Our conversation meandered in the way that I always appreciate. The spirit, I am convinced, is leading the way in spite of me. I wasn’t sure I had presented my thoughts well. I started them off with a poem by Derek Walcott, “A Lesson on a Sunday,” which may not have been an expected inspirational piece for the occasion. Nevertheless, it worked. It works the way it always does. 

Our afternoon formation was dedicated to watching Ilia Delio’s remarks at the Q conference. I was starting to feel the aches and pains on my back. I thought lying on the floor would calm it down. And it did. A little too much.

I started fighting the weight of my eyelids and the heaviness of my breathing. I was concentrating on repeating the key phrases of her talk that said something meaningful to me. Then I felt myself snoring, unable to move from the blissful position of rest I had managed to achieve. Active contemplatives. Contemplative actives. Active. Action. Contemplation. ZZZzzzzzZZZ…

I have sleep apnea. So my snores are a thing of wonder. My wellspring confreres somehow managed to listen to Ilia Delio and discuss and disagree and discuss, ignoring my snores. They are so kind. B said she figured I had an hour to get back home so better get all the rest I could. I protested saying I had heard some of it. D said, SURE, did you see the dog jumping over you back and forth. AWWWW, PD!!!

Now, I have to get my own copy of the Q conference and watch it with my eyes open.

 

Spiritual Journeys Meeting

We will hold our meeting at 10 am on Saturday, June 8th. Again, if you are interested in attending, please contact us. PD encourages you to attend. He does not bite.

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Updates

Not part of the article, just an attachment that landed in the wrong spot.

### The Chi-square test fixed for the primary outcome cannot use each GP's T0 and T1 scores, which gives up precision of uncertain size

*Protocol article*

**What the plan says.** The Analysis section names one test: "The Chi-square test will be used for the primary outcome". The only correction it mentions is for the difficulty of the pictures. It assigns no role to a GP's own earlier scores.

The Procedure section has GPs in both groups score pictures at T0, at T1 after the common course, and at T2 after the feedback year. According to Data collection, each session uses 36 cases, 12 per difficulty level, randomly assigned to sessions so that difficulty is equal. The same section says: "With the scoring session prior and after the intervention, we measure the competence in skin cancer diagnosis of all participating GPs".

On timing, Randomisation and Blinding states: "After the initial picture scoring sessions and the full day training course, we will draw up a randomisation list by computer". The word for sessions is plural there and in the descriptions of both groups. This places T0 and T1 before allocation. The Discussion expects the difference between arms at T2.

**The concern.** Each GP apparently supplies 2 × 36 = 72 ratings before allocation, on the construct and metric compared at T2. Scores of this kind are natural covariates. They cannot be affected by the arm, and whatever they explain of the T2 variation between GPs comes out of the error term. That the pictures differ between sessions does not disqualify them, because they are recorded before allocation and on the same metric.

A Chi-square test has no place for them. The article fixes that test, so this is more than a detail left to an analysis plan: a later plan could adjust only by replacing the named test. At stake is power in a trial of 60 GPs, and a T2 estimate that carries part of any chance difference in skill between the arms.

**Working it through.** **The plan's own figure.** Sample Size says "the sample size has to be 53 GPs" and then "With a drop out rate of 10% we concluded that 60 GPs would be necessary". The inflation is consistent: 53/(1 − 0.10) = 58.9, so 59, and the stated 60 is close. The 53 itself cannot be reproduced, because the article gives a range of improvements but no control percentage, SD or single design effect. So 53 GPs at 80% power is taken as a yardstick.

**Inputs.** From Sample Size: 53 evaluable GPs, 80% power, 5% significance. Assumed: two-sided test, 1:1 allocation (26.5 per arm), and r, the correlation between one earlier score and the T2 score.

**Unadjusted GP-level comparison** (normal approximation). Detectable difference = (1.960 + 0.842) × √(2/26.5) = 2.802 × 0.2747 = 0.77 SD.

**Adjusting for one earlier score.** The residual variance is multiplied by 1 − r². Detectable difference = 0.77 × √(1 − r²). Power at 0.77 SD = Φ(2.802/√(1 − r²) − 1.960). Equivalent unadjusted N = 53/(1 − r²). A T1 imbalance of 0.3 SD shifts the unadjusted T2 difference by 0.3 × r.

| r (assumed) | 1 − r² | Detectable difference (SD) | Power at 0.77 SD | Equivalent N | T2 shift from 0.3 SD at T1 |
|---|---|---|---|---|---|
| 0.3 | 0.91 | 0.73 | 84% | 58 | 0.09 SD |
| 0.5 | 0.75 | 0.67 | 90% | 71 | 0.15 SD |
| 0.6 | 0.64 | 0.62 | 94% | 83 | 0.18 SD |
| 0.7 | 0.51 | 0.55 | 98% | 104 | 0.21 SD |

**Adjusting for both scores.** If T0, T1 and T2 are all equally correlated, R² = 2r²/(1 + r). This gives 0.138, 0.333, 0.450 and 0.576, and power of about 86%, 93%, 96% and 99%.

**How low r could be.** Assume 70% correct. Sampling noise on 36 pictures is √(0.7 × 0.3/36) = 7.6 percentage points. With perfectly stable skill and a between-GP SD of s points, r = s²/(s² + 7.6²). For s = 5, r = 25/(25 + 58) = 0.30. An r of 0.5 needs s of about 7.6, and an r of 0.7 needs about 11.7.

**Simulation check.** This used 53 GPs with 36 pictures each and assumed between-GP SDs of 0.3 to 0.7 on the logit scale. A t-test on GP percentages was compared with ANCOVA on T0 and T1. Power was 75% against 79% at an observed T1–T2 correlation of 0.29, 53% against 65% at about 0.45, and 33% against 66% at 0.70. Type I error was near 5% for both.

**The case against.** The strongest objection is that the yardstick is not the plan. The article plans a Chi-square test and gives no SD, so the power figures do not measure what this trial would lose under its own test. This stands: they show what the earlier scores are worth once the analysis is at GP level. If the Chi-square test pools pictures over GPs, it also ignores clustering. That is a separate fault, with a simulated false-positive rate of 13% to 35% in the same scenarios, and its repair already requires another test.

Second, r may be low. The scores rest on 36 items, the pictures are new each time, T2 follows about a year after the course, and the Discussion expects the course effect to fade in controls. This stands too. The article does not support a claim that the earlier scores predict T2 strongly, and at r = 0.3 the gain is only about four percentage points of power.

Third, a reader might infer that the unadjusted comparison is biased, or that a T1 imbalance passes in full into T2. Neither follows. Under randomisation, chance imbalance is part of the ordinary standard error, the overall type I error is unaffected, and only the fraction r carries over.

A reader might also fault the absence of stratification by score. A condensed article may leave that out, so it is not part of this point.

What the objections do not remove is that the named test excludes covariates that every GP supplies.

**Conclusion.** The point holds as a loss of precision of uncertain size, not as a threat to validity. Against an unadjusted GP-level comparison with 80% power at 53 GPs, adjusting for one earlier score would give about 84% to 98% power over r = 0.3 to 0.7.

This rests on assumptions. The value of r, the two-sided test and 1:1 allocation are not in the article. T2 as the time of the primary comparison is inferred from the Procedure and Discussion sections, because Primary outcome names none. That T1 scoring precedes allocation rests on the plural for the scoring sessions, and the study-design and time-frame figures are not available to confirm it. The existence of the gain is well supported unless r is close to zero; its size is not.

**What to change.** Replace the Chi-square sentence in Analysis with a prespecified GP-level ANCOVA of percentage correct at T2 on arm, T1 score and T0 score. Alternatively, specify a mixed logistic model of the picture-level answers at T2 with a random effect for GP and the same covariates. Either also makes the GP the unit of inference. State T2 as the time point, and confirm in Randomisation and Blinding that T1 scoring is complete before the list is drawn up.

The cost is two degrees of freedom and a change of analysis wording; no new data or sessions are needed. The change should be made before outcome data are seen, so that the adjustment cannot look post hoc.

We have updated some of our links: About Us and Spiritual Journeys. Please check them out. Also, our next Spiritual Journeys is coming up on Saturday. I hope you can join us then. Email us at doctoranalisa@gmail.com (that is blogmistress, yours truly) and we will email you with some details. We will be doing a Lenten reflection and discussion.  Thank you so much for reading us!

We hope your Lent is going well.

lizaannacosta

Lent is here already? Seriously? I have not even had a chance to think about what my Lenten activities will be! Do you have some ideas to share?

I really don’t like the idea of “giving up”. I do not even like the phrase on principle. I prefer to do something. But “something” is vague, indefinite, shapeless. What to do? I have been so busy I have not had the time to stop and….aaaaahhhh, maybe that is a good idea. To stop. I should stop and….

–Go to mass. I used to go to daily mass back in my younger days. Sometimes more than once a day (I was so hard core ya’ll!). I miss those times. My days seemed more focused then. More intentional.

–“Finish a book” reading project. I have 42 books on my night table. I have 10 started but not finished. I keep starting to read…